Thursday, November 06, 2014

Majora's Mask Clock Town Clock

Difficulty: Easy                   ★★☆☆☆

You will need:
  • A circular wooden clock surface
  • A clock movement kit
  • The template
  • Permanent markers and/ or acrylic paint
  • Tracing paper or parchment paper
  • A pencil
  • Scissors 
  • Glue
  • Masking tape
  • Paint brushes (if you plan on using paint)
  • A blending tortillion
  • A surface primer (optional)
  • A finishing coat/ Mod Podge (optional)

First you will need to print out the template. The Template is designed for a 10" clock face. Measure your clock surface and resize the template if necessary before printing it out.

Once you have the template printed out, cut out both pieces then glue the two halves together using the tab on the first half.

Next cut a piece of tracing or parchment paper that is slightly larger than your template. Then clip or tape the template and tracing/parchment paper together or onto a board. If you are using parchment paper, make sure that the less waxy side is facing up.

Now trace the entire template onto the tracing/parchment paper with a pencil. Make sure to also outline around the edge of the template. Once you have the template traced onto your paper, separate the two pages and cut out the traced template.

Before you move onto the next step, decide how you plan on colouring the face of the clock. If you want the face to look really clean and vibrant, you'll probably want to use acrylic paints. If you want the clock to look like it's strait out of the game, use permanent markers. The marker slightly bleeds into the surface and you can still see the grain of the wood. 
If you are using paints we recommend using some clear gesso or another surface primer to help the paint adhere to the wood. Prime the wood and let the surface dry before moving on.

Take your traced template and place it pencil side down onto the front side of the clock surface. Use some masking tape to keep it in place. Next, take a blending tortillion and  firmly rub over the entire template. You might want to go over it a couple of times to make sure that the pencil lines have transferred onto the wood. Remove the template once you're happy with the clarity of the transfer.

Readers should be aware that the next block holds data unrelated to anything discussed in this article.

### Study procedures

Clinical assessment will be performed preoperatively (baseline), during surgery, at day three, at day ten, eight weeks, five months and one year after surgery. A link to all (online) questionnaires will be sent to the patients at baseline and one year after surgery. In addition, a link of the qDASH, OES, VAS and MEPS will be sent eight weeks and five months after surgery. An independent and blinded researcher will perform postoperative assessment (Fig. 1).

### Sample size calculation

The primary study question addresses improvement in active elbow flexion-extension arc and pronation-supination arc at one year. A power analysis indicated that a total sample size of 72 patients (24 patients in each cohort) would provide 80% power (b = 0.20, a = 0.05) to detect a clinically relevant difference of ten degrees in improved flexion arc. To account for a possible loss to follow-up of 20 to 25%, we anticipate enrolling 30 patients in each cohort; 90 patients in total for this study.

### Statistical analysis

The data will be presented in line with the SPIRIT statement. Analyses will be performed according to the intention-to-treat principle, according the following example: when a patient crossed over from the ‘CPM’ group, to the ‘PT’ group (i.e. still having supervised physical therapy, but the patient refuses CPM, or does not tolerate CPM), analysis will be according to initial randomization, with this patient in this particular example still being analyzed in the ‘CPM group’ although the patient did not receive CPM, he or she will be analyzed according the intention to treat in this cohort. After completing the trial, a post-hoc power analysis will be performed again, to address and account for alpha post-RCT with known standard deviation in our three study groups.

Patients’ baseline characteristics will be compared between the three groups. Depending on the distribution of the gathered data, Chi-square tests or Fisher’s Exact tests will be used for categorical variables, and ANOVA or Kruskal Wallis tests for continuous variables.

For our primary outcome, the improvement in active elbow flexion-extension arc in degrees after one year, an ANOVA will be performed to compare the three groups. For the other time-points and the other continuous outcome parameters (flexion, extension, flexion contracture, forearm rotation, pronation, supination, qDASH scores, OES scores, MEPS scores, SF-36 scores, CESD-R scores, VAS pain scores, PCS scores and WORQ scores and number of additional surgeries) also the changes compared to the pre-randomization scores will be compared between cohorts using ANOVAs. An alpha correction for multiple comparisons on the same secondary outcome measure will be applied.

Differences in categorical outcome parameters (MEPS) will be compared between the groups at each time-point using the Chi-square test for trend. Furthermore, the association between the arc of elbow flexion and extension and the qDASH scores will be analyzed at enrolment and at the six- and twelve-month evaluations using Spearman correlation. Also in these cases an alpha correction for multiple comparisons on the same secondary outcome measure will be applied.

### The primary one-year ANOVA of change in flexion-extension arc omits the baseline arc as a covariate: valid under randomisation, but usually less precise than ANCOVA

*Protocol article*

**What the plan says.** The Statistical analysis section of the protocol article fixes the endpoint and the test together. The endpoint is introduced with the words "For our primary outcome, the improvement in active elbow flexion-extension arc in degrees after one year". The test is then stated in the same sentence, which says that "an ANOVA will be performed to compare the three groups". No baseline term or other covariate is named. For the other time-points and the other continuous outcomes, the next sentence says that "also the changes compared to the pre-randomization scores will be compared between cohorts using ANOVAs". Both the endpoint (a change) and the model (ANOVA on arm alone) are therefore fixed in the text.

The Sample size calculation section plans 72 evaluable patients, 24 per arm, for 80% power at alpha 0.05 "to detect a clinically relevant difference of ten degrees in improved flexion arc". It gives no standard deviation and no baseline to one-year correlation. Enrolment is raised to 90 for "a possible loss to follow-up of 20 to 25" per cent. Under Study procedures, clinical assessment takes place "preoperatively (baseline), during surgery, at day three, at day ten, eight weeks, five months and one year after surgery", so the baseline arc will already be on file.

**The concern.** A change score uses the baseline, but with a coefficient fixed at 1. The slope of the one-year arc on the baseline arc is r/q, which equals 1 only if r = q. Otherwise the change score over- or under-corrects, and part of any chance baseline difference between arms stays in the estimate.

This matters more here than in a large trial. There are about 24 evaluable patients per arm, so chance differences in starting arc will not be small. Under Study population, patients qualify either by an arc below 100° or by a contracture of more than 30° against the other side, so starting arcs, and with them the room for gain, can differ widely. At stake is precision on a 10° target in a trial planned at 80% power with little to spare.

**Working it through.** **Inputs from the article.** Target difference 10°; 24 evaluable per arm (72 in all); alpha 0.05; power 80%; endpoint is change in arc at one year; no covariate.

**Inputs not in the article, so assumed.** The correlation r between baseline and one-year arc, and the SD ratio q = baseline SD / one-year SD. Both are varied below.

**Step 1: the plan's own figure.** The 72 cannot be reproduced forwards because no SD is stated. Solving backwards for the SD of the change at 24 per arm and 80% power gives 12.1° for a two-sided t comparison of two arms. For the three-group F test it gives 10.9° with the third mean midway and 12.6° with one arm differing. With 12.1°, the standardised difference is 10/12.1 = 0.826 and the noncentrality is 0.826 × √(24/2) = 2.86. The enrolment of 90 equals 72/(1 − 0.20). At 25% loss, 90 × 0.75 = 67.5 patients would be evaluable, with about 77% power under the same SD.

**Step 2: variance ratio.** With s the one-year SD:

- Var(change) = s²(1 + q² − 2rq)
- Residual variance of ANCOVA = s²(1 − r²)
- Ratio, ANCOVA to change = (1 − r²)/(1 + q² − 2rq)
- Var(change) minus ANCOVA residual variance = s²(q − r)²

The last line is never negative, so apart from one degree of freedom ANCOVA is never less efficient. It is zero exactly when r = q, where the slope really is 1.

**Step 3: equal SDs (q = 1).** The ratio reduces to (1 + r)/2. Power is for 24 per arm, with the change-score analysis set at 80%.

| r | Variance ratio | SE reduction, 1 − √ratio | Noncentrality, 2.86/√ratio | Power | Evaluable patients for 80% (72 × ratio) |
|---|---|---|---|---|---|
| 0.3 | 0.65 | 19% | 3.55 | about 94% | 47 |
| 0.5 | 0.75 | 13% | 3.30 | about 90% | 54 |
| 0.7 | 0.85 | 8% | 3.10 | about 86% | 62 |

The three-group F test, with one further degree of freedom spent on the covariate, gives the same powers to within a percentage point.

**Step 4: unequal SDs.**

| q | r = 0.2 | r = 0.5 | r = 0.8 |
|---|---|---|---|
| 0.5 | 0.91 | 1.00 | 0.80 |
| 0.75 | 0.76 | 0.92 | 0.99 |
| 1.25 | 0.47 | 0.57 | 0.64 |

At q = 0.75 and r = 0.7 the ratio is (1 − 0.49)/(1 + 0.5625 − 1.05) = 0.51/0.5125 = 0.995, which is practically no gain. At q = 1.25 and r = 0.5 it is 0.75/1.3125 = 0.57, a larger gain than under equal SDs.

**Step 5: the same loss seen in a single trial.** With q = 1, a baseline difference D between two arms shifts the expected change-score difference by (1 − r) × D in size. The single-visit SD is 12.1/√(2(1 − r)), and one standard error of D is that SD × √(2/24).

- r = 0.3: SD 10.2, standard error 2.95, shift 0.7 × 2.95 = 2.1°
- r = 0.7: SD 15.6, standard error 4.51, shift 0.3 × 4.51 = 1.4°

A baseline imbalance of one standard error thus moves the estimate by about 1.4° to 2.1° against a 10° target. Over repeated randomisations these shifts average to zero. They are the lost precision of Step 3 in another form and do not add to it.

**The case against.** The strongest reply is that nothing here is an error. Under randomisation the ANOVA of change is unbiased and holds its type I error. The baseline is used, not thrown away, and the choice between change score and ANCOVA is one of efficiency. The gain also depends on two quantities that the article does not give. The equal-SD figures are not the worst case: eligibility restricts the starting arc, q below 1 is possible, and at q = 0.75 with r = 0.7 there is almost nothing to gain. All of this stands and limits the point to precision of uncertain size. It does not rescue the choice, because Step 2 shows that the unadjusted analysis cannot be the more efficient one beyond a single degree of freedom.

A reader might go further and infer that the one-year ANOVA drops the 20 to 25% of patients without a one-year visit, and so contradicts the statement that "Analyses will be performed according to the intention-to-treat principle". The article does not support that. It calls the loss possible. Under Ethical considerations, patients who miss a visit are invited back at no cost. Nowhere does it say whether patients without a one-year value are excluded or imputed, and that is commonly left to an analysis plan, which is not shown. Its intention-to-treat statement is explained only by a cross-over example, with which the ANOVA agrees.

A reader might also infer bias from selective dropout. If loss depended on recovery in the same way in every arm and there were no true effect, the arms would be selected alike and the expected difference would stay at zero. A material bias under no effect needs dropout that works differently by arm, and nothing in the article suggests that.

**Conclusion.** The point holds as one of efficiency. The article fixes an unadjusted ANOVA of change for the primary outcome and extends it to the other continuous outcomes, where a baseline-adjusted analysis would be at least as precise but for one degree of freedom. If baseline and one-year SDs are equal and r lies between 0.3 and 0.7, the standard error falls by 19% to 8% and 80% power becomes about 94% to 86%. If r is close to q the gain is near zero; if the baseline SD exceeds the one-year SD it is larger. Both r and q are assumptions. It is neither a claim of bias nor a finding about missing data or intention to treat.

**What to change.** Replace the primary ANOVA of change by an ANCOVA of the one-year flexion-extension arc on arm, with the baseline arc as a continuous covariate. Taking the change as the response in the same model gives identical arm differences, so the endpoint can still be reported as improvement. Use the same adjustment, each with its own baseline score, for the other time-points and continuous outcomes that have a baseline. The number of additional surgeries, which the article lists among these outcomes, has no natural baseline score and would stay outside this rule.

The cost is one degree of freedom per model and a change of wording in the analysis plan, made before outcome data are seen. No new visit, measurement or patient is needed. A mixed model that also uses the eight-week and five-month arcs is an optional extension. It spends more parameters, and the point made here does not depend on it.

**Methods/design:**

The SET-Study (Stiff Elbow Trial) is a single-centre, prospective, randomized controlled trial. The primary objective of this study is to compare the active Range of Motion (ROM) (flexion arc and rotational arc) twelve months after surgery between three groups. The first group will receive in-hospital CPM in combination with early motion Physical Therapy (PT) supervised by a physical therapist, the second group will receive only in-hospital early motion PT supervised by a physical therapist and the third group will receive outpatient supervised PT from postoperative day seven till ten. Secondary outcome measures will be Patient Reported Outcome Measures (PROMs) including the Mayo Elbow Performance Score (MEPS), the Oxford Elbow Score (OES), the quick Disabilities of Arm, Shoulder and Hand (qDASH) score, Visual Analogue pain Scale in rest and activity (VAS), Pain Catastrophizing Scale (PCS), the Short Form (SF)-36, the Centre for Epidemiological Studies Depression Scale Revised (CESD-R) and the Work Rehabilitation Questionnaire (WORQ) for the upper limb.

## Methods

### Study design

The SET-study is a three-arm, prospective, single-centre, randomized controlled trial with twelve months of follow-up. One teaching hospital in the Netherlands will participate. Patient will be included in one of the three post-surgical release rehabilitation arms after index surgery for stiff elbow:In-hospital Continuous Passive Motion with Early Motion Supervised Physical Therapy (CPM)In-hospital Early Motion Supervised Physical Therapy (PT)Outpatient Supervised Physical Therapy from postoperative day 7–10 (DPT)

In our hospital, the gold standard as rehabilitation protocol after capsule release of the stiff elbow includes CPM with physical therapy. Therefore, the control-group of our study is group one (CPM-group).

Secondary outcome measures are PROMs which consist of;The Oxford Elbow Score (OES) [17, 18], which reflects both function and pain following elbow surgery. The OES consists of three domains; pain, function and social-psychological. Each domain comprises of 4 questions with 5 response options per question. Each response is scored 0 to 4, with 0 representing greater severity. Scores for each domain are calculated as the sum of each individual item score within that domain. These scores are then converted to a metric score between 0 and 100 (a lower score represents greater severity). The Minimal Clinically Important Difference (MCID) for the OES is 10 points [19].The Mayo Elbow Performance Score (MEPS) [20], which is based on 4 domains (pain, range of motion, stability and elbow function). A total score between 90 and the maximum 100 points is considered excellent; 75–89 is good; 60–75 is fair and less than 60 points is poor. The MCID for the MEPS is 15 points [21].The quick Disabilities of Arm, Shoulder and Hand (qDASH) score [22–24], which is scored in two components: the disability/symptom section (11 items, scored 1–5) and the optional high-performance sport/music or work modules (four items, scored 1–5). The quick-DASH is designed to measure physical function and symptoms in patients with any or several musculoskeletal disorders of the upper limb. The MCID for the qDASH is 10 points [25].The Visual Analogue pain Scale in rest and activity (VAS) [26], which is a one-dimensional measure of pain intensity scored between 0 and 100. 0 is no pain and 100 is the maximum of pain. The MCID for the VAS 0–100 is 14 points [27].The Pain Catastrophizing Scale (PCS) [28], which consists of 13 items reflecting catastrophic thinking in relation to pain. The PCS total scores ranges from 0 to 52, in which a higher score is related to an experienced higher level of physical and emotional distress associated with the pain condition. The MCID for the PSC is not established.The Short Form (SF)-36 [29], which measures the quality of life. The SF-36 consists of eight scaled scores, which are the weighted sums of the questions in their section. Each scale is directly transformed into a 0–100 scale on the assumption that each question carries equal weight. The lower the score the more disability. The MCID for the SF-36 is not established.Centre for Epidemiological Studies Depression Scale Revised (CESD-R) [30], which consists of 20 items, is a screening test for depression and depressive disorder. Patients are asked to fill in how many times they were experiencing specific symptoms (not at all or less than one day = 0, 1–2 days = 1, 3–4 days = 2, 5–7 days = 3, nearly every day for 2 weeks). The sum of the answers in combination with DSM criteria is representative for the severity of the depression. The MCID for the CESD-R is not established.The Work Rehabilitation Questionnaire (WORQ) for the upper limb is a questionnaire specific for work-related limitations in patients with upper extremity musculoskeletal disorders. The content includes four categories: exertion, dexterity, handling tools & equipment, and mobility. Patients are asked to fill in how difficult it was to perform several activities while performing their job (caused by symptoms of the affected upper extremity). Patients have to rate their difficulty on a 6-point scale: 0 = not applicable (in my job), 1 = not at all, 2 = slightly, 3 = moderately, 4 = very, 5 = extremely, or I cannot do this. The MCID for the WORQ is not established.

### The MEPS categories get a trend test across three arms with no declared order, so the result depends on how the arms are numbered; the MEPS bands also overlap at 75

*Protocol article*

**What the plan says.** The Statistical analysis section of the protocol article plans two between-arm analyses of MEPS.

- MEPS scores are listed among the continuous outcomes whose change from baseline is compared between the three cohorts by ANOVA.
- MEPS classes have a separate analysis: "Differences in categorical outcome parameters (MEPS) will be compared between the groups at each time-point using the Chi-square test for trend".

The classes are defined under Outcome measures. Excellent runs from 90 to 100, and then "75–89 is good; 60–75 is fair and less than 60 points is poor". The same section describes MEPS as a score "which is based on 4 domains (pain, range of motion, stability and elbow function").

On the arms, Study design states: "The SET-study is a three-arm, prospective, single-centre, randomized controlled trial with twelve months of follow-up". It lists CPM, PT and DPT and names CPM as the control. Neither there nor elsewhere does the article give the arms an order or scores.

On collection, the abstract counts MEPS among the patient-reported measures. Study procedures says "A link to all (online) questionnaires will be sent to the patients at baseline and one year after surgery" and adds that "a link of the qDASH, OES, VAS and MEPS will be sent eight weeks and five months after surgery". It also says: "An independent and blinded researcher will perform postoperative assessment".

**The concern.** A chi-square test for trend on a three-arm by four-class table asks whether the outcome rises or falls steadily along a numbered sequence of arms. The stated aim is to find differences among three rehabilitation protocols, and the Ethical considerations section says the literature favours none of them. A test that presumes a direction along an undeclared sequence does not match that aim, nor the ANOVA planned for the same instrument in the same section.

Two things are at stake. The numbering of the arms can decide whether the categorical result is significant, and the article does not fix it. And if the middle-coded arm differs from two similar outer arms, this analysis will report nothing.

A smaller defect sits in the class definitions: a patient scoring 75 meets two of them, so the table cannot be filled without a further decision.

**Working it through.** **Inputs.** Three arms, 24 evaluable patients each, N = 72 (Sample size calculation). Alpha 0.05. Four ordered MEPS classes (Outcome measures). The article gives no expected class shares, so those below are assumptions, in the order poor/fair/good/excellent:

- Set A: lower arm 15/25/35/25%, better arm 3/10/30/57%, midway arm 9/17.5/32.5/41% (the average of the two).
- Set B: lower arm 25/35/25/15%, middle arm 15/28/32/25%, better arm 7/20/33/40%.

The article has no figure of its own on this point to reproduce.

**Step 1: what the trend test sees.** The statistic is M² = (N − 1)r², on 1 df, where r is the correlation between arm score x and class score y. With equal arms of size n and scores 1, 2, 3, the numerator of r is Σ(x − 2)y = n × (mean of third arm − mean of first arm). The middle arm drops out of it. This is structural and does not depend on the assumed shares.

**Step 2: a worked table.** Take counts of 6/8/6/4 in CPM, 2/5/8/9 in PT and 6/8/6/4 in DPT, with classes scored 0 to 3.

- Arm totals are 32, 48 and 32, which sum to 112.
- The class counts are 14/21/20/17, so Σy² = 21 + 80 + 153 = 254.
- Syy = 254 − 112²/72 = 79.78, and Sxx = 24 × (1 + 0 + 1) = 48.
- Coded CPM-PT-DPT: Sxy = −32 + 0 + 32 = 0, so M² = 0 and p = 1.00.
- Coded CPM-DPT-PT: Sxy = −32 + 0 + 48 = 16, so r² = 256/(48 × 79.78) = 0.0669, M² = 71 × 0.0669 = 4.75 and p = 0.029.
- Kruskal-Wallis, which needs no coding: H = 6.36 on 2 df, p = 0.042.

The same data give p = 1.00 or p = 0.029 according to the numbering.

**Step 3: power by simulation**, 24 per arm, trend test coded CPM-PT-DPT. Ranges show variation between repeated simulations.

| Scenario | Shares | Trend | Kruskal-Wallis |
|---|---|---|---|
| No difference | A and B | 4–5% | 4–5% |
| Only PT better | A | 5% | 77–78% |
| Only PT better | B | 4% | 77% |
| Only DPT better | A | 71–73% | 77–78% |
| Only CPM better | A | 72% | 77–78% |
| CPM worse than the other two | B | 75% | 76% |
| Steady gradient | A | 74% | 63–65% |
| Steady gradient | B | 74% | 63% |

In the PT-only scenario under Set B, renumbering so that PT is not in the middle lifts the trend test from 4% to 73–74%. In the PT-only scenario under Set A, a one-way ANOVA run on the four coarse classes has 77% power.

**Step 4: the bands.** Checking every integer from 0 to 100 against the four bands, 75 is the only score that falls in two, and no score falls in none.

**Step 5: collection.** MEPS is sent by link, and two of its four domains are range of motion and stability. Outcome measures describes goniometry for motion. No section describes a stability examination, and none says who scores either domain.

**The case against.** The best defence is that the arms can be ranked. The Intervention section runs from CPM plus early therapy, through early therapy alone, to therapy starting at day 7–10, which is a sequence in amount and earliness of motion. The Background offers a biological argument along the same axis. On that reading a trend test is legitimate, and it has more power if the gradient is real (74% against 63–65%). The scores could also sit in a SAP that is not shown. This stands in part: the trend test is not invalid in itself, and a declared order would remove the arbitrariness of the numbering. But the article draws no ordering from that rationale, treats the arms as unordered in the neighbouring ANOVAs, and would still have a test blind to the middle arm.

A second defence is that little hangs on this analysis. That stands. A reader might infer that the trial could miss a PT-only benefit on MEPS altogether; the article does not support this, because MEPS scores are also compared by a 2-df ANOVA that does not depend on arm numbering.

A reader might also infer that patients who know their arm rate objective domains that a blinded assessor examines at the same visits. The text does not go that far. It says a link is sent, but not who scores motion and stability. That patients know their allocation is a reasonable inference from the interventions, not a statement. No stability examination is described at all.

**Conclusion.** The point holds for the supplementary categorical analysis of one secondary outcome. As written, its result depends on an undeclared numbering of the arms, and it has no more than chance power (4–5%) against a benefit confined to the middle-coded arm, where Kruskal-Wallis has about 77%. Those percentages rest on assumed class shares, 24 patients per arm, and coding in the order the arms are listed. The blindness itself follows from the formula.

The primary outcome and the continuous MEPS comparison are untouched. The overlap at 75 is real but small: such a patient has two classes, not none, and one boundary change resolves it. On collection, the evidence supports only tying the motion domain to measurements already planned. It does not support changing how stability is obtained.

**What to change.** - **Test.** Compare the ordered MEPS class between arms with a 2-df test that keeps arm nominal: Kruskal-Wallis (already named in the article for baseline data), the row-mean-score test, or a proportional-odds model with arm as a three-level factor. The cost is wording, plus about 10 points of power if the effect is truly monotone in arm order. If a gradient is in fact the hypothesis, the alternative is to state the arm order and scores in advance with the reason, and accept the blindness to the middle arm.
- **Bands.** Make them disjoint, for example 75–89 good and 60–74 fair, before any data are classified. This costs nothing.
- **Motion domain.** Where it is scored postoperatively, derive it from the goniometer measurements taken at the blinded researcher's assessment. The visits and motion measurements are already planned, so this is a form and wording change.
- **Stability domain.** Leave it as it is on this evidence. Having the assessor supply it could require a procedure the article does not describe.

Go over the pencil lines with a fine tip black permanent marker.

Now you can start colouring your clock. Use the colour guide above to help you choose your colours. Make sure to colour the side edge of the clock face. 

Once your colour is finished drying you can apply a finishing coat of your choice if you want. Let the coat dry before moving on to the next step.

Finally, attach the hands to your clock following your kit's provided instructions.

Now you have your finished Majora's Mask clock!


  1. This is BRILLIANT, thank you!

    How do you install the movement kit without a recess in the clock surface?

    1. I had to sand down a space into the back. As long as the movement kit piece is longer than the wood you're fine. I figured that other people might be able to find a longer movement kit so that you wouldn't need to make any adjustments to the wood.

    2. Oh hmmm. I bought the clock surface already but the craft store was out of the recommended movement kit. Would you recommend buying a size larger or just sanding, or does it really matter which?

    3. Getting a larger size would be easier for you. The way the movement kits are attached make it easy to adjust to your clock thickness.

    4. thanks so much! :)

  2. could i use the picture of the black and white template for a shirt i want to create, im asking so i dont run into any copy write issues

    1. As long as you are using it for personal use and not mass producing the shirt it's fine :)

    2. thank you :) no worries its for personal use

  3. 2 questions:
    1. How did the pencil go onto the wood so easily? Just normal pencil on wax paper, then pressed with the tortillion? That simple?
    2. I used a clear coat on marker before, and it all smudged and mixed together and got ruined... Which clear finish coat do you recommend?

    1. Yep! Some woods might take the pencil a little easier but the pencil on parchment/ tracing paper works great. I recommend you go over the lines once transferred just so they aren't as easily rubbed off.

      For the coat I used some Mod Podge. If you're really worried about the marker smudging, let the marker soak into the wood for a couple of days or just use a spray on coat of some kind.
      Good luck!